Like I alluded to in my last post, I’m doing a little n=1 experiment; I’m the sole participant, and the control is organic whole milk. I’m going to blast a few Moo facts out there, and then explain why I’ve included it in my diet.
- All milk in Canada, by law HAS to be pasteurized. Pasteurization, by simple definition, is the heating of milk to destroy any enzymatic activity; this is turn, in theory, reduces the chance of harmful bacterial growth and prolongs shelf life.
- Pasteurization also causes a large increase in 7-keto cholesterol, an oxidized form of cholesterol. Now while cholesterol isn’t BAD, per se, anything oxidized IS. I’ve made reference to oxidized lipids in my Fish Oil Guide post.
- Homogenization is a process whereby the milk is forced at super high pressure through micro-screens; this, in turn, prevents the fat from separating from the rest of the milk. The issue here is that these microglobules of fat can “slip” through the intestinal lining and enter the bloodstream partially undigested. This can trigger autoimmune disorders via molecular mimicry, and anyone who consumes a lot of gluten and lectins (Um, Alberta Cows anyone?? Slogan should be “Got Grain?”) is even at a greater risk, due to the inflammatory nature of both lectins and gluten. Robb Wolf mentioned trying to find a way to homogenize coconut oil so he could put it in his coffee. I nearly spewed mine all over my computer when I was listening to the Paleolithic Solution, and seriously considered calling him. But I’m sure he was joking. I hope.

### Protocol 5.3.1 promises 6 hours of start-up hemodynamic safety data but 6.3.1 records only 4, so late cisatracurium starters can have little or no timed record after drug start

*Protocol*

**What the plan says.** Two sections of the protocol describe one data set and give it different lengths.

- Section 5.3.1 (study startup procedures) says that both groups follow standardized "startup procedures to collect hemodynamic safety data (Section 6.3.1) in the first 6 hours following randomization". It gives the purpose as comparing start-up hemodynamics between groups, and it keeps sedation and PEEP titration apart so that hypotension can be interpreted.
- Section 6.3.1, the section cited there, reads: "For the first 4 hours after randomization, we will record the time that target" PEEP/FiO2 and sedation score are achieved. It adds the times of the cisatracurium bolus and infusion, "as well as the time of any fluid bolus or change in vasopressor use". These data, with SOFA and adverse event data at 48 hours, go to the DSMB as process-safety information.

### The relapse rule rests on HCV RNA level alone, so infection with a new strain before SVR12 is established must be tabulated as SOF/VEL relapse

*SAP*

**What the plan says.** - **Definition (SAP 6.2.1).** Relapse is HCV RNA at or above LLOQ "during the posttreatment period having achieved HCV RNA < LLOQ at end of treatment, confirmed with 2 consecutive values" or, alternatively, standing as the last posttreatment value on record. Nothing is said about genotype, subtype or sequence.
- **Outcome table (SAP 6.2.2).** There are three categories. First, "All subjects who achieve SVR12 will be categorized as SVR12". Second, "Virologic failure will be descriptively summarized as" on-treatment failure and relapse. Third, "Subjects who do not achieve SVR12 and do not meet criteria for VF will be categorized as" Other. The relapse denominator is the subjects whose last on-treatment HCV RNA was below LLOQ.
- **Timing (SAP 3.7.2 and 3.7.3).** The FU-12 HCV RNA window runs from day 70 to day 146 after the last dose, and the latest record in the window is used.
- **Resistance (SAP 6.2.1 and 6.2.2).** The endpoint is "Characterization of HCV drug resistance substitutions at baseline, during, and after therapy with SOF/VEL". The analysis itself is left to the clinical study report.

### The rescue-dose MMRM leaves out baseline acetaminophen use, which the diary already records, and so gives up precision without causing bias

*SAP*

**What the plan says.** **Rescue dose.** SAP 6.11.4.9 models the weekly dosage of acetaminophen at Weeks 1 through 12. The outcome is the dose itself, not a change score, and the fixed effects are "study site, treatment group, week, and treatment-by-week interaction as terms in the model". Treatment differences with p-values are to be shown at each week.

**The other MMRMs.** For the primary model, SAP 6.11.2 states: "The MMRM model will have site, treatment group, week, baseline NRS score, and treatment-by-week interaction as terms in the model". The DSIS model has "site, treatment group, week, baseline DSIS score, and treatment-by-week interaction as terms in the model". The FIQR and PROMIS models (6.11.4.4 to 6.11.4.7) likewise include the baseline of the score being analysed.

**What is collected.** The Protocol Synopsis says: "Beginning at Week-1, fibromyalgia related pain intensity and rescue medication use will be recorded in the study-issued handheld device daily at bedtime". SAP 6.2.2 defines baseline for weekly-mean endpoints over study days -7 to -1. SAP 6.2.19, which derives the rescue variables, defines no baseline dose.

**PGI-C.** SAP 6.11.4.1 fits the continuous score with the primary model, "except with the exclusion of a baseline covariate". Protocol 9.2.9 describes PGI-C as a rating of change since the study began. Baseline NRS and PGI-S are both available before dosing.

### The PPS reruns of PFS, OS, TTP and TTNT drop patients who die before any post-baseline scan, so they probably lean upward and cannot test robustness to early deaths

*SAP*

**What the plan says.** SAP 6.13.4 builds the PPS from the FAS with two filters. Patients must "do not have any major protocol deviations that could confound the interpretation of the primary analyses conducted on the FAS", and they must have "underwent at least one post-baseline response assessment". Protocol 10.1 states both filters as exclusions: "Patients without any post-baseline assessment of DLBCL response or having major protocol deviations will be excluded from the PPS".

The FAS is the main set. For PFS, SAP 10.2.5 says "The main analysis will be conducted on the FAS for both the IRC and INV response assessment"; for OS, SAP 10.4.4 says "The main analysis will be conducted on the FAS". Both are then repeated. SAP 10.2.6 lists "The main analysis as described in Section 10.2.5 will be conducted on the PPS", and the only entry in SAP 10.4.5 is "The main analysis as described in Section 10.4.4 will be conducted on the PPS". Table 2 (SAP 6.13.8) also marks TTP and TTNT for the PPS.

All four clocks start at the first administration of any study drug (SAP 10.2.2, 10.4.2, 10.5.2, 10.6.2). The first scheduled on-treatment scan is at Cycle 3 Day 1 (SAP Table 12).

Now before any smarty-pants out there start crying that fat is actually absorbed lymphatically and not intenstinally, and that it’s incomplete proteins that trigger autoimmune issues, I’d like point out that due to homogenization, the fat is more than likely bonded with casein and whey, and the former has also been implicated in autoimmune issues. So there.
So why the frack am I drinking milk again? A single reason, justified a couple of ways: I want to gain lean body mass. Moo helps because:
1) It’s got some proteiney goodness in the form of casein and whey. Casein is a slow-digesting protein, and whey is a fast digesting protein. Most folks are familar with whey, as it’s the most common protein found in supplements.